Qualcomm Developer Network May Developer of the Month is Mark Jamtgaard from RetailNext located in San Jose, California. Mark is the Director of Technology, where he works extensively on computer vision and embedded hardware. He is currently working on the ongoing development of the Aurora v2 sensor, particularly around stereoscopic calibration and other aspects of the company’s computer vision solutions.
RetailNext, a Qualcomm Ventures portfolio company, was the first retail vertical IoT platform to bring e-commerce-style shopper analytics to brick-and-mortar stores, malls and brands. Through its centralized SaaS platform, RetailNext automatically collects and analyzes shopper behavior data, providing retailers with insight to improve the shopper experience in real time.
RetailNext introduced its first hardware device in 2016, the Aurora sensor, an all-in-one sensor integrating stereo video analytics, Wi-Fi, Bluetooth BLE and a beacon, designed specifically for the discerning requirements of the retail industry. New for 2018, RetailNext is introducing the Aurora v2, featuring not only the industry’s widest field of view, but also incorporating on-board, deep learning-based artificial intelligence at the edge.
Where do you get inspiration for your work?
I draw my greatest inspiration from my family, and in particular my two young children. It’s amazing watching them approach new situations with a truly inquisitive nature and very much a ‘beginners attitude,’ seeking to understand and learn. They’re such blank canvases and they’re painting with each and every one of their life experiences. That unquenchable thirst to learn and understand is something everybody in an R&D role should keep front of mind.
My technology heroes usually come from academia, and I gain a lot of value from the presentations and networking at events like the Conference on Computer Vision and Pattern Recognition (CVPR) and the Embedded Vision Summit.
What are some development tools and resources you can’t live without?
You can take a lot of things away from me, but please don’t touch my Emacs.
How did the Qualcomm® Snapdragon™ Mobile Platform assist in development of the Aurora sensor?
In developing the first Aurora, we quickly determined that the sensor, with its two camera lenses, resembled something that is already in the hands of most everyone – the mobile smartphone. Thus, RetailNext developed the first Aurora on the Snapdragon 805 Mobile Platform, maximizing the sensor’s video capture and output capabilities, as well as its processing efficiency.
The foundation of the Snapdragon processor delivered additional benefits when it came to developing the sensor’s software. By procuring existing development kits, software development started in parallel to the hardware design. As a result, several months were effectively cut off our timeline, allowing the entire process to be completed within RetailNext’s scheduling requirements.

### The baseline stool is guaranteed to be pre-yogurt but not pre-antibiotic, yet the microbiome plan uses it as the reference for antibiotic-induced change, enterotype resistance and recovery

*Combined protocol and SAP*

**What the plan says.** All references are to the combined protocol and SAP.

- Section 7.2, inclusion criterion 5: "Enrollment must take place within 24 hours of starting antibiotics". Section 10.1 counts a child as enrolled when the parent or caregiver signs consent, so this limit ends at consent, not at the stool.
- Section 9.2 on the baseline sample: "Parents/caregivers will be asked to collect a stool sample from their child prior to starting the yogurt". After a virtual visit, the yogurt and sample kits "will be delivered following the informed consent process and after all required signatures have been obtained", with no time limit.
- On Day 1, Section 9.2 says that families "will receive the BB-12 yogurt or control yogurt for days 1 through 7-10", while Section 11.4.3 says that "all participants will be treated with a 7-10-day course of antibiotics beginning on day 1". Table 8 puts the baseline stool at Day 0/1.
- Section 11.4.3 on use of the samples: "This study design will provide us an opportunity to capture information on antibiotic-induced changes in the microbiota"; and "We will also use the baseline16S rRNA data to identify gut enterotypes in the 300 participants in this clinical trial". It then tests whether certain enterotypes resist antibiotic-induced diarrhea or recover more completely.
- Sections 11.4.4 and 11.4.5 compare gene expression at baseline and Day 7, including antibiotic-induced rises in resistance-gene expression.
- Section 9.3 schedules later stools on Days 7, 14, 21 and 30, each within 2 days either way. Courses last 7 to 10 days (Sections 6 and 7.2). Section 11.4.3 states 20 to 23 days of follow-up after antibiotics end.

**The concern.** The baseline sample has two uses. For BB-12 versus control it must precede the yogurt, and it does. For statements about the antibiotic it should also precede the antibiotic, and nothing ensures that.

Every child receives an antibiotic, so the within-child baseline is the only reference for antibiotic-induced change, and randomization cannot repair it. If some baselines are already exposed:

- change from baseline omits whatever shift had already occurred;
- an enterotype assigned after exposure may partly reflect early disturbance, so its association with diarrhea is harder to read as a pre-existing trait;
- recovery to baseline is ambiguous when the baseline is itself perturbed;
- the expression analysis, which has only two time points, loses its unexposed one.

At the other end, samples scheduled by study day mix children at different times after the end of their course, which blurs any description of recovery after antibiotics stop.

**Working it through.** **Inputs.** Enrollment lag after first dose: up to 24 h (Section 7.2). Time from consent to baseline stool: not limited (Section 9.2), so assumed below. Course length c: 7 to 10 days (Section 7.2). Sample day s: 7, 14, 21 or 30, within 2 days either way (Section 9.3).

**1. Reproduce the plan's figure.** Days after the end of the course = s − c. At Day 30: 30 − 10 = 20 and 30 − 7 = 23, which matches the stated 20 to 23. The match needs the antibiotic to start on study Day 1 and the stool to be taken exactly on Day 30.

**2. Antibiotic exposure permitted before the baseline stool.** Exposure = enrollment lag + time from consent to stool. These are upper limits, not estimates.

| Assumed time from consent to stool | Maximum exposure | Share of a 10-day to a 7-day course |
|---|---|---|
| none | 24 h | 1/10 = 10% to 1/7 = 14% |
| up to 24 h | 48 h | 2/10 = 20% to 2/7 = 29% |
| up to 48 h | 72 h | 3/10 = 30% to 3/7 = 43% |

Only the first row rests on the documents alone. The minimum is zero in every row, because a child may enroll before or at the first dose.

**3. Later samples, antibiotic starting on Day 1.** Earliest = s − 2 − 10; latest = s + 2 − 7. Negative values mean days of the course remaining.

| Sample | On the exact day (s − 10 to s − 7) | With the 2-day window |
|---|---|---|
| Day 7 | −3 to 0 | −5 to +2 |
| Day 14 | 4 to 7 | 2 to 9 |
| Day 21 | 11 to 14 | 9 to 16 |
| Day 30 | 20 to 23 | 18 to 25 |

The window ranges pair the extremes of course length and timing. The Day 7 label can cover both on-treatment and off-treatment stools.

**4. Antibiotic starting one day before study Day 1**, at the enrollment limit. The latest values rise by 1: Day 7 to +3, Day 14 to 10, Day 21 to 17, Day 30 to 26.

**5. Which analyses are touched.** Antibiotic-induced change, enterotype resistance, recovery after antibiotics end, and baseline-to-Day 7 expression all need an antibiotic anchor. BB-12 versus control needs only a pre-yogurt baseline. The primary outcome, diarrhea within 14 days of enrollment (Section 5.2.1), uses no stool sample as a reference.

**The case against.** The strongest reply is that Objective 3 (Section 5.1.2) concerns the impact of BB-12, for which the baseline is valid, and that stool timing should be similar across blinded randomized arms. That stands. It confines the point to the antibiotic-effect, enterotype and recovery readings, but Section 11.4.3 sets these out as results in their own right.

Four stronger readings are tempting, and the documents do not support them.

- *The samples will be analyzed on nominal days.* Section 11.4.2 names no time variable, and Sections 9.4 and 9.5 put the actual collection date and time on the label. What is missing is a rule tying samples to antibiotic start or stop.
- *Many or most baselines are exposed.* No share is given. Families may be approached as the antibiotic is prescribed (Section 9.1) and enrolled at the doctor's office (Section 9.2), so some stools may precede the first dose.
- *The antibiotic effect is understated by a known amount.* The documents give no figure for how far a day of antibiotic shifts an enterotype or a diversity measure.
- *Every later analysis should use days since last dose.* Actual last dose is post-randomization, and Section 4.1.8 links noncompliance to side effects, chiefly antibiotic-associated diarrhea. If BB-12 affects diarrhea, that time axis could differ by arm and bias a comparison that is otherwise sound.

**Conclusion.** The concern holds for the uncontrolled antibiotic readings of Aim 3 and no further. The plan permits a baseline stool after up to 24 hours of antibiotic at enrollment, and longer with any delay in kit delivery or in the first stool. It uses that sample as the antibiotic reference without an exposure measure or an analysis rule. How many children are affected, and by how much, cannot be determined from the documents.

Within the Qualcomm Technologies embedded business model, we had project-ready affiliates in manufacturing set up from the very beginning, allowing the contract manufacture of quality hardware in a minimal amount of time.
Based upon the resounding success of the original Aurora sensor, the development team decided to build the new Aurora v2 sensor by harnessing the power of the Snapdragon 820 embedded mobile platform.
Qualcomm and its portfolio of products, solutions and associates has allowed RetailNext to create truly ‘world firsts’ for its customers and their shoppers, and without, it would have been nearly impossible to replicate that feat within the same short timelines.
Where do you see the retail industry in the next 10 years?
Retail has fundamentally changed over the past few years. It started, of course, with the advent of e-Commerce, but it didn’t really take hold until the proliferation of mobile technology and Internet access put true power into the hands of shoppers. They have almost instant access to a wealth of information, and quite often they know more about a brand’s product and services than the brand’s own employees. Plus, they have an almost unlimited number of global alternatives to consider when making purchases. To succeed, Retailers need to be agile and respond nimbly to the needs, desires and values of shoppers.
Technology will continue to help retailers identify points of friction in their customers’ shopping journeys, and then proactively minimize them, whether its checkout lines, fitting room queues. inventory visibility and availability or anything else.
Artificial intelligence is making its way from online shopping into the store – the Aurora v2 sensor is one proof point, and it allows retailers to better understand how guests shop, and that knowledge goes a long way to providing more of what shoppers want, and less of what they don’t want.
As advanced as computer vision has become, we’re really just scratching the surface of artificial intelligence applications that train software to very accurately determine and categorize what it has just ‘seen.’ Applying those technologies to solve for practical problems and opportunities is why we come to work early and leave late.